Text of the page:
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Fern Basics — How to Keep Your Ferns Thriving

An Introduction to Growing Healthy Ferns Indoors

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Fern Basics — How to Keep Your Ferns Thriving

The nephrolepis exaltata, or Boston fern, is one of the most popular ferns in cultivation.

Photo © Casa Flora

Ferns are some of the oldest plants in the world—they've been thriving for 300 million years and grow in an astonishing array of environments. As houseplants, they've been in cultivation for centuries. Worldwide, the American Fern Society estimates there are about 12,000 species of ferns, ranging from cold hardy to tropical, and ranging in size from miniature to the monstrous tree ferns of New Zealand and Australia. Growing most ferns isn't difficult—certainly no more difficult than keeping orchids alive. There are, however, a few basic pointers you need to follow to have success with most of the common houseplant ferns available:

  • Humidity is essential. None of the popular household ferns can tolerate dry conditions for long. Their fronds will quickly turn brown, and they will begin to drop leaves. Mist your ferns as often as practical, preferably in the morning.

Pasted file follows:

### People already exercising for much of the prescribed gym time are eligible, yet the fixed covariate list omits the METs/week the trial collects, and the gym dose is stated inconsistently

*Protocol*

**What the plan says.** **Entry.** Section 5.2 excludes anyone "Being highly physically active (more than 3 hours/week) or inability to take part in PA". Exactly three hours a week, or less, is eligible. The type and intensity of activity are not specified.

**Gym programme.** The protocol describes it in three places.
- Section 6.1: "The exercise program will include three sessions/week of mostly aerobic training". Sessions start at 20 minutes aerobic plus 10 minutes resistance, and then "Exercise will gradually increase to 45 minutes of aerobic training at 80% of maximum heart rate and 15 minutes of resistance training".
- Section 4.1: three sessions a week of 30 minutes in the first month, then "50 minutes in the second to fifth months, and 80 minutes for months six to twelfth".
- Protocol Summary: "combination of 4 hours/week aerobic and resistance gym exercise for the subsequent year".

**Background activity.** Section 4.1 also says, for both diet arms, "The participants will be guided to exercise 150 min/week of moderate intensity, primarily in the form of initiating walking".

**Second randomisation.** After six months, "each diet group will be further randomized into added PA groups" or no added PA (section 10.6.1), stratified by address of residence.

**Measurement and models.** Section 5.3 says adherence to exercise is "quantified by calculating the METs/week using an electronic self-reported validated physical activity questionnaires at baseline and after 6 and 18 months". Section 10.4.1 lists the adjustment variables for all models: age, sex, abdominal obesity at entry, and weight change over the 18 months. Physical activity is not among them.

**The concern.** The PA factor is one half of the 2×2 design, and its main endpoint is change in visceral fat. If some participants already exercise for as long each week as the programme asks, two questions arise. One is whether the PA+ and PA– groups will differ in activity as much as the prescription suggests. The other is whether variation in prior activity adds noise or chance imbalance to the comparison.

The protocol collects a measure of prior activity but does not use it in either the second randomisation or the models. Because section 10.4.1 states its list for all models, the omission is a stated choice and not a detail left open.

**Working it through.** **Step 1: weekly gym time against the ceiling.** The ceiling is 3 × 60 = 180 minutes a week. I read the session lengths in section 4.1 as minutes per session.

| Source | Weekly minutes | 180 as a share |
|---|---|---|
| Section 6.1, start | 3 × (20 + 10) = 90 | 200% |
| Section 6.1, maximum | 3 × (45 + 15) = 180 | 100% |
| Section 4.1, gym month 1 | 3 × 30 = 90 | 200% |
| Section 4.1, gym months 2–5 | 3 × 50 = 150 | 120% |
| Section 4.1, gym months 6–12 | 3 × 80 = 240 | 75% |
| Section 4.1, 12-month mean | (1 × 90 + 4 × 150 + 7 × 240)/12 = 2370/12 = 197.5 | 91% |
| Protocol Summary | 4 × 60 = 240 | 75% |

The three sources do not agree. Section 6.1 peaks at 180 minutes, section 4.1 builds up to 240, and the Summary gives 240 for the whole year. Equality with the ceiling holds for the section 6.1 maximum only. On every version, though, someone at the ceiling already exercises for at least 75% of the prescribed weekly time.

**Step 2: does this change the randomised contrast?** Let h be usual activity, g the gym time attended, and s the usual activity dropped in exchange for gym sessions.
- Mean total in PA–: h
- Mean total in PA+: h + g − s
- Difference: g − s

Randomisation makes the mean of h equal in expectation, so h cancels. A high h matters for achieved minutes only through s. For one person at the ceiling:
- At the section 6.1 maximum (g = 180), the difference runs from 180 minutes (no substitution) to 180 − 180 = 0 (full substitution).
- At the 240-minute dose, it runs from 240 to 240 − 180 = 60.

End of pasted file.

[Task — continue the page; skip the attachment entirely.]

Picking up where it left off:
• Never let your ferns dry out. Most ferns are adapted to the loamy understory of forests and rainforests. Even the epiphytic ferns, such as the staghorns, tend to thrive in the loamy leaf litter that collects in the crooks of tree branches. So make sure your ferns are well hydrated. However, a word of caution: unless it's a bog fern, don't let your fern sit in water. Keep it damp, not soggy.
  • Give them light. Contrary to popular opinion, ferns are not typically deep shade plants. They are adapted to the dappled sunlight of the forest floor. So make sure your fern is getting enough bright, filtered light to thrive. On the flip side, however, few ferns can withstand full midday sun and will quickly begin to turn brown.
  • Feed your ferns. As forest floor plants, wild ferns thrive on a steady supply of gently decaying organic matter. In the home, this means giving them a steady supply of weak fertilizer during the growing season. A weak liquid fertilizer or slow-release pellet fertilizer is perfect.

Beyond these basics, each genus of ferns has more specialized requirements. So make sure you know what you're growing, and then provide the right elements. You'll be rewarded with an indoor garden of unparalleled lushness and delicate beauty.

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